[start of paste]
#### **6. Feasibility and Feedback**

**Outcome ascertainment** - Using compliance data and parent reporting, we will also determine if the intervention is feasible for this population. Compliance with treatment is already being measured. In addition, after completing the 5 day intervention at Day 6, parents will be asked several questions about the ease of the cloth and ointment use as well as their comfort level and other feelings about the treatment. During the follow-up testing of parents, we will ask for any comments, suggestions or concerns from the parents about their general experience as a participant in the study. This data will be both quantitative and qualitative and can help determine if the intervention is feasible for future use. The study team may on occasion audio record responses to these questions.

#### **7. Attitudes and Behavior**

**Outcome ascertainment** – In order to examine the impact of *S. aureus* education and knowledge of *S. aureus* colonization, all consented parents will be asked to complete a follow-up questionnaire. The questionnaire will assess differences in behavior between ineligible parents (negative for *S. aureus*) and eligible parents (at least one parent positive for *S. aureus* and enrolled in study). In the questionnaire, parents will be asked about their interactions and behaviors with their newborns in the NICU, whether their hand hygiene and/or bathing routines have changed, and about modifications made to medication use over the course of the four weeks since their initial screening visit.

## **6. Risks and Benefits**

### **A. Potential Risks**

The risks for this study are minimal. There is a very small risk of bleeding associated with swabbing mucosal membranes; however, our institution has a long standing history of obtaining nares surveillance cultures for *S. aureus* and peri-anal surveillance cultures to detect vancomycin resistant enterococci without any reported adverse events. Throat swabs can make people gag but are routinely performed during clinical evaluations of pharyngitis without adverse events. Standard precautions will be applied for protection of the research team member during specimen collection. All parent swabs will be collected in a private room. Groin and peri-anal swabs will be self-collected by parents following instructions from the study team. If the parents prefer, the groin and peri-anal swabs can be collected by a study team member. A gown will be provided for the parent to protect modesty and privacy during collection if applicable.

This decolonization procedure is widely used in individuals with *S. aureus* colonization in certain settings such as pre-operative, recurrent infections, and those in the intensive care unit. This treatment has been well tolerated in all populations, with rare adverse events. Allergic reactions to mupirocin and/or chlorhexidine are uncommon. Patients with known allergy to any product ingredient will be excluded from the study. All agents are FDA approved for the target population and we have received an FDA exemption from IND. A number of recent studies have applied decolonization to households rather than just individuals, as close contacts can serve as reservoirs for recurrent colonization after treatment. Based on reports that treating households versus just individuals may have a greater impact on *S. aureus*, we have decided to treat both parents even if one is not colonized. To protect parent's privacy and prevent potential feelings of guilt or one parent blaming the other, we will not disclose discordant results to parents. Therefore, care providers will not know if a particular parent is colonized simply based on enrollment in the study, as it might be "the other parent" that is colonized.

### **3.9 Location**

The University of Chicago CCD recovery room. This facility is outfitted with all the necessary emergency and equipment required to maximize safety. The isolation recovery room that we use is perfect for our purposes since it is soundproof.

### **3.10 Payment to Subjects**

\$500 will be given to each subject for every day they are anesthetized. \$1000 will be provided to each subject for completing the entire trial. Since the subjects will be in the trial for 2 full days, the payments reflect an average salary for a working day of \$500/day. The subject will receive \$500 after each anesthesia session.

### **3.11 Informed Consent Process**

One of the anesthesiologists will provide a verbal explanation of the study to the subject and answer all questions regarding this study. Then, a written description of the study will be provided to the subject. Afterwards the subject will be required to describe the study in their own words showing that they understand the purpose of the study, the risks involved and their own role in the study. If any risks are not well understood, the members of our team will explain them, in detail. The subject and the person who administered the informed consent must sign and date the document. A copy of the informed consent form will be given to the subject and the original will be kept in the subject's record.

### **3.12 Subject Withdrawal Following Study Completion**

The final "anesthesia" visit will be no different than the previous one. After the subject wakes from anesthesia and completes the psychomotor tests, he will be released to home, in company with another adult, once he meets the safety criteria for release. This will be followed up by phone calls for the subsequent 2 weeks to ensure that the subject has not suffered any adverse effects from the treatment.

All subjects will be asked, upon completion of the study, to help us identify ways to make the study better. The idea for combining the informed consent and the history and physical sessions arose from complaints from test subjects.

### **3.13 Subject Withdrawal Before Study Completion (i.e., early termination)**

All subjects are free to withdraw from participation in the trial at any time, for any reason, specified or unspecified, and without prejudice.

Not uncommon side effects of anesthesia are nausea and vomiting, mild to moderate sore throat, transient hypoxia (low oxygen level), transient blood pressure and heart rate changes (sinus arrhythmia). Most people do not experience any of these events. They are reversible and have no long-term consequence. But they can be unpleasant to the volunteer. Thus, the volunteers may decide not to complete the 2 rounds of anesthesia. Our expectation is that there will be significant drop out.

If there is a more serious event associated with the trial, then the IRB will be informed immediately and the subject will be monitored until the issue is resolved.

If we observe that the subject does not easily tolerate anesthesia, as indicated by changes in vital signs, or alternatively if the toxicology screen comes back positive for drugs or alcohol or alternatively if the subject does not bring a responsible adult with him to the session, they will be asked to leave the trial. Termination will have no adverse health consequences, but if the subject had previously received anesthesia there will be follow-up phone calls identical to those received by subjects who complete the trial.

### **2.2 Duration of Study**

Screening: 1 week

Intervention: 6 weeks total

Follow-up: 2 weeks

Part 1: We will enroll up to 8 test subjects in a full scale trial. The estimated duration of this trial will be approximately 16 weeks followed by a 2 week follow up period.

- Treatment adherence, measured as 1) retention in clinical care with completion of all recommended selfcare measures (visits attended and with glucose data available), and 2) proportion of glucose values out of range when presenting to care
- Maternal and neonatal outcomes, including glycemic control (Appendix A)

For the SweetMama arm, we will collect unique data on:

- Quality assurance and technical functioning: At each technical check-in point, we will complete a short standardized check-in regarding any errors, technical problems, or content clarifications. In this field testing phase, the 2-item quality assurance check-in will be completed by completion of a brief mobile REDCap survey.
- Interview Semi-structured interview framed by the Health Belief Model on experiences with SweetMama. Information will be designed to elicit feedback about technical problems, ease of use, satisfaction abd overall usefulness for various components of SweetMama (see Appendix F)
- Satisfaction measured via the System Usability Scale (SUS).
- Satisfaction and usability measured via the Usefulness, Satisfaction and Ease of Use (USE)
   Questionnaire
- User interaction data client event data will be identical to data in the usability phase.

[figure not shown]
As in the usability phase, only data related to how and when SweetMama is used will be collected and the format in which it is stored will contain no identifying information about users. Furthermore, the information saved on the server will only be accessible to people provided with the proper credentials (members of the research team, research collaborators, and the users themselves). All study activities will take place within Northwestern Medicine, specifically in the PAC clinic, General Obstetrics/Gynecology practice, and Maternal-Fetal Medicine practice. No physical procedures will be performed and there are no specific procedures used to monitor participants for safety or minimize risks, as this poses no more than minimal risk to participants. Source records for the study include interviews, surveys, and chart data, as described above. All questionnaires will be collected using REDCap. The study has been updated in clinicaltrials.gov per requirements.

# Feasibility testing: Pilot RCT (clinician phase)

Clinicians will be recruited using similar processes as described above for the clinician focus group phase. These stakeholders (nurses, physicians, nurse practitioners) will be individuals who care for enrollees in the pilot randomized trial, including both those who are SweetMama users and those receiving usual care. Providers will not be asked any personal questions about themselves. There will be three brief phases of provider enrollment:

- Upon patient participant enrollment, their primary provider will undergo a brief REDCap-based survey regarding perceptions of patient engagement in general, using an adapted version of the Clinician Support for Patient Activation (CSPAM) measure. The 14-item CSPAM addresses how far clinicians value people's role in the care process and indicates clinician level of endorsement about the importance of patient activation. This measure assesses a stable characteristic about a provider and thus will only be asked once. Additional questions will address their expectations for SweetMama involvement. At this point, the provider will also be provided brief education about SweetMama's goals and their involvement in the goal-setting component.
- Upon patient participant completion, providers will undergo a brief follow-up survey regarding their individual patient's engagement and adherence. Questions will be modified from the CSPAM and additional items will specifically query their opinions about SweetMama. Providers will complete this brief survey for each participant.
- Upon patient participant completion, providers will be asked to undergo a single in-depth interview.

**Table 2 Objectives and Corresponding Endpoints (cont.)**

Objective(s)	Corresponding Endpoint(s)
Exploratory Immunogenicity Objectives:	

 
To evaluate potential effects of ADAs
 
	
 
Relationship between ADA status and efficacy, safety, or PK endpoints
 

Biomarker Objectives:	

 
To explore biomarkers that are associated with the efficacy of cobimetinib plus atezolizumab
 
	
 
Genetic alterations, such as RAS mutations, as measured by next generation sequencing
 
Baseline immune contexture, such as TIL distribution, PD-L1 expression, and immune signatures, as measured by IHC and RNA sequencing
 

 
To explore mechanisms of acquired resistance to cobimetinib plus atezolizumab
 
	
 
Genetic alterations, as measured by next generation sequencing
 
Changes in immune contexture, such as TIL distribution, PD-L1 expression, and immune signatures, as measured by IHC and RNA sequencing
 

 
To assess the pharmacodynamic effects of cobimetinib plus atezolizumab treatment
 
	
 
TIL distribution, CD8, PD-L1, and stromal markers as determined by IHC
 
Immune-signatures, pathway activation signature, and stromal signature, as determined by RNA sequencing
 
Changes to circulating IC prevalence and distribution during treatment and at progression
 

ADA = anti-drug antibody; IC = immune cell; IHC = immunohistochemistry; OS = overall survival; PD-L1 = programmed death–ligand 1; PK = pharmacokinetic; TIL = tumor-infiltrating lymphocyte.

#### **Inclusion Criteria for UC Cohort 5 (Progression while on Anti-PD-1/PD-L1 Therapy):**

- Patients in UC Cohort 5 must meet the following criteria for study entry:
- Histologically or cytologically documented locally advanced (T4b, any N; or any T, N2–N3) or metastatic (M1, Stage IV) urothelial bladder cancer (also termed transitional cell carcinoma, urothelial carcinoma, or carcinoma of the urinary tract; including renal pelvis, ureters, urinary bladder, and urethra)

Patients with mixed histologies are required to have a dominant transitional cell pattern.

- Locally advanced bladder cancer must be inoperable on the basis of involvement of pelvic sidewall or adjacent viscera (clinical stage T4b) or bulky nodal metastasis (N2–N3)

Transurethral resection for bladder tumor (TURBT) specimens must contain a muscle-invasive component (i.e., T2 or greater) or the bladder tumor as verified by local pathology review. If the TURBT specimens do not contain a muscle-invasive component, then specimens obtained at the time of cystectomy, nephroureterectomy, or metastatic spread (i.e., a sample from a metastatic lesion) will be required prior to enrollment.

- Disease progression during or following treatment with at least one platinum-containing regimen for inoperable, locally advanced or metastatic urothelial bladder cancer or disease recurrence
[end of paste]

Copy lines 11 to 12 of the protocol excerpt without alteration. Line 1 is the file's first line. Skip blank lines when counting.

### **3.10 Payment to Subjects**

\$500 will be given to each subject for every day they are anesthetized. \$1000 will be provided to each subject for completing the entire trial. Since the subjects will be in the trial for 2 full days, the payments reflect an average salary for a working day of \$500/day. The subject will receive \$500 after each anesthesia session.